How much are you looking forward to competing at the World University Games?
Quite a lot. It’s my first international competition where I’ve had to fly more than a few hundred miles. The only other international competition I’ve done was the CWG in Glasgow last year so this is going to be a pretty big experience, given that I have to fly half way round the world for it so that’s quite exciting if I’m honest.
Which events will you be swimming in Gwangju?
I’m competing in the 50 and 100 breaststroke. I’m generally wanting to get on top of the podium because the times that I did at trials this year, particularly for the 100, were very high up in the world rankings so with some of the guys now going to the world championships and this being the next level of competition, I’m really looking forward to trying to put myself on the podium and get another world ranked time.
What was it like to swim in that 100m Breast final at British champs?
That was actually just amazing. The whole thing. Touching and hearing the crowd going absolutely crazy for adam was just fantastic. It’s so good to see everyone being so competitive in british breaststroke and Ross posted the second fastest time in the world this year and still that’s all in one final at the british champs. It’s just great to see how everyone’s pushing each other along and we’re all coming out with great times, ranked in the world, not just GB.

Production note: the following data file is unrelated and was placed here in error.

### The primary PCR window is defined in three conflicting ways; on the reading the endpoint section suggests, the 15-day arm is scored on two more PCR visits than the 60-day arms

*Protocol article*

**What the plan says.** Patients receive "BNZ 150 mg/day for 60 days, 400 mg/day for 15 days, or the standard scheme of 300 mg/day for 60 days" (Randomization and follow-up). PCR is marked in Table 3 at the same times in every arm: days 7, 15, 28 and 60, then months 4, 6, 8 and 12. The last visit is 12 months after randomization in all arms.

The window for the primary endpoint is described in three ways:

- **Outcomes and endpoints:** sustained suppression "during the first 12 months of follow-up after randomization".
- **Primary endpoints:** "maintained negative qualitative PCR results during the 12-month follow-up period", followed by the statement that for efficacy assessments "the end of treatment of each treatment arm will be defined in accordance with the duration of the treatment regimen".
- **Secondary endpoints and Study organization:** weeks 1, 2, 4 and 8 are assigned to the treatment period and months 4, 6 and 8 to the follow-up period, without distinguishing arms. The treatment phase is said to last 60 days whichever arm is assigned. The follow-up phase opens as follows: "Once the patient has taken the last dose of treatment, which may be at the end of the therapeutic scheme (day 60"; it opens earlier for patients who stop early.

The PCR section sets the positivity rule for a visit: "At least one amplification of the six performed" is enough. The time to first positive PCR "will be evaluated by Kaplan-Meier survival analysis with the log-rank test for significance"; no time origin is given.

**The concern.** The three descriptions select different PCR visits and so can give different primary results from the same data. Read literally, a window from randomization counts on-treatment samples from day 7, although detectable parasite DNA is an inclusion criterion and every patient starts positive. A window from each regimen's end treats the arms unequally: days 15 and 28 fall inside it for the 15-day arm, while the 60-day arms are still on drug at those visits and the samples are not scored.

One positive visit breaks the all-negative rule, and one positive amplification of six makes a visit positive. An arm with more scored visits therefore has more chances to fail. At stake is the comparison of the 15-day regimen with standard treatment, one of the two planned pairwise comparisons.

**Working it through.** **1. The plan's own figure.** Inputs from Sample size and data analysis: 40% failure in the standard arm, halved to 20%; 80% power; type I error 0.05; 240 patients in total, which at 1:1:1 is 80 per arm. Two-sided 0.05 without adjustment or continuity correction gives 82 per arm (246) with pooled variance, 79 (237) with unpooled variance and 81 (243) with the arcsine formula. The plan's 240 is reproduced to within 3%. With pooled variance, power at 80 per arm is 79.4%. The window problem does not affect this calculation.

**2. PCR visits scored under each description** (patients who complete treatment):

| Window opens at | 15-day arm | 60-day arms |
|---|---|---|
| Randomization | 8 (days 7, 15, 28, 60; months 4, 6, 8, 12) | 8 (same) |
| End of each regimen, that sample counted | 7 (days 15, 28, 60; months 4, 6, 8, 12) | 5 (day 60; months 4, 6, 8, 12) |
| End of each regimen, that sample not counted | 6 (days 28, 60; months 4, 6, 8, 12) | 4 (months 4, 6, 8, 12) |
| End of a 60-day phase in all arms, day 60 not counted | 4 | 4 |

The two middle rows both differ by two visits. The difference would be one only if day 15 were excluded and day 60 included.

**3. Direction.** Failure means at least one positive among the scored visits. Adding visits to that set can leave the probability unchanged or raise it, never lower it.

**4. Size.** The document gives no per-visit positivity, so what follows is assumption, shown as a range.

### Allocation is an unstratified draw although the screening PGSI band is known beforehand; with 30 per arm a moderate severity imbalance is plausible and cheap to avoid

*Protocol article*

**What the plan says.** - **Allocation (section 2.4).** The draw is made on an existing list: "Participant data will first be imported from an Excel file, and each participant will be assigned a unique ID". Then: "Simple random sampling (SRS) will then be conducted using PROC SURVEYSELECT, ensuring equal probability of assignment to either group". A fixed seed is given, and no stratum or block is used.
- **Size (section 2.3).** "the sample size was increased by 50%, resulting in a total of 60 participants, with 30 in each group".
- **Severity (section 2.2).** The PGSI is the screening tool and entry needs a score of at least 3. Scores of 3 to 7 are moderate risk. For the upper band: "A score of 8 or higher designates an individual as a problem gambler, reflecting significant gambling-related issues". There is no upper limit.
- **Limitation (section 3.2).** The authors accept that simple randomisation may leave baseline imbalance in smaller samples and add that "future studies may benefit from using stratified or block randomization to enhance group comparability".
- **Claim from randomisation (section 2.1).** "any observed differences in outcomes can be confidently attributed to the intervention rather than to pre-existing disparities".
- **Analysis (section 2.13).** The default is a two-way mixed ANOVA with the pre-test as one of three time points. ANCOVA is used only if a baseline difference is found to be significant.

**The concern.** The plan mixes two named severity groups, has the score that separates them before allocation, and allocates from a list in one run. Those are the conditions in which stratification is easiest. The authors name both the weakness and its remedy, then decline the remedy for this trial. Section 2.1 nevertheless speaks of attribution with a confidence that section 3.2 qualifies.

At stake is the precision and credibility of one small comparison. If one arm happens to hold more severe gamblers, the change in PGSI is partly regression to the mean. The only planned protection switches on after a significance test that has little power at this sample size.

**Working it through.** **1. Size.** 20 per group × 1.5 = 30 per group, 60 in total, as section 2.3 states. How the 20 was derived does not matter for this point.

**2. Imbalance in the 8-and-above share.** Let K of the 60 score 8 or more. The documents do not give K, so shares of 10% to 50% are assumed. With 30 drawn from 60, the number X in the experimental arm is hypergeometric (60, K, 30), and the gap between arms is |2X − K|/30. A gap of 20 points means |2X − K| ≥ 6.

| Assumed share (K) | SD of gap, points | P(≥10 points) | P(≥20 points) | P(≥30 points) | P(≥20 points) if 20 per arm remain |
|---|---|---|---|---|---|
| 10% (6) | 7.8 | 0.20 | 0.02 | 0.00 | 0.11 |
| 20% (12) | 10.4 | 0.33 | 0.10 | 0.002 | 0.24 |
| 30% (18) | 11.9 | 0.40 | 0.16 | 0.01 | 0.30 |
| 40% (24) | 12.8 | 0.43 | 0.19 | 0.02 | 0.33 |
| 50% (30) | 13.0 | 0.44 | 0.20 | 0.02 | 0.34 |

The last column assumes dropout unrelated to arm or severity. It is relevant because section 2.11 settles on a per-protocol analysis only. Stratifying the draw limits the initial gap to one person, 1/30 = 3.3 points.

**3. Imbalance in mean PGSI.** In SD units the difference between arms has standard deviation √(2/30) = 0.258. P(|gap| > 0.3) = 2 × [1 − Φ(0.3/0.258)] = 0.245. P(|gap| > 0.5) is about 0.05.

How was your debut Commonwealth Games experience last summer?
Incredible, I was in Glasgow for two weeks in total. One week of competing which was just unbelievable. The intensity of the cameras and the lights and all that sort of stuff is just a massive step up from your other competitions we’d have in Britain like the nationals. But the second week I spent time supporting the team, not just the swimmers because obviously that had finished, but the squash and table tennis. I realized that there are so many other great sports that we’re good at in England and as you saw, we topped the medal table, and it was really, really amazing.
What is it like combining swimming and studying at university?
It’s a big step up from when you’re at school. You’re in school more. At university the time in the university is reduced compared to school. It’s difficult balancing because of the fact that the training just increases and the requirement for individual work at home for university increases. So it takes a lot of balancing but there’s so much support, it’s really helpful. Loughborough provides everything you need to support yourself through that and if you take that support and the advice people give you, it does get easier.
Who did you look up to when you were a young swimmer?
I had two. Two people that I really looked up to. I actually, when I first came here, they were both still training here. One still trains here so Liam Tancock and Amy Smith are probably the two people I looked up to the most. Obviously everyone is going to look up to people like Michael Phelps. But in terms of Britain, it was those two. Actually last year when I got to be on the commonwealth team with them, that was really good, childhood heroes competing with and being a team with.
What is your top tip for young swimmers?
Stick at it. You go through phases where you’re not going to be swimming how you want to be. I spent a few years where I was like, this isn’t going quite how I want it to, but if you stick at it and commit, it does eventually pull through and you do start to do some times. Sometimes it takes that little wait and plateau before you go right up. Everyone goes through it.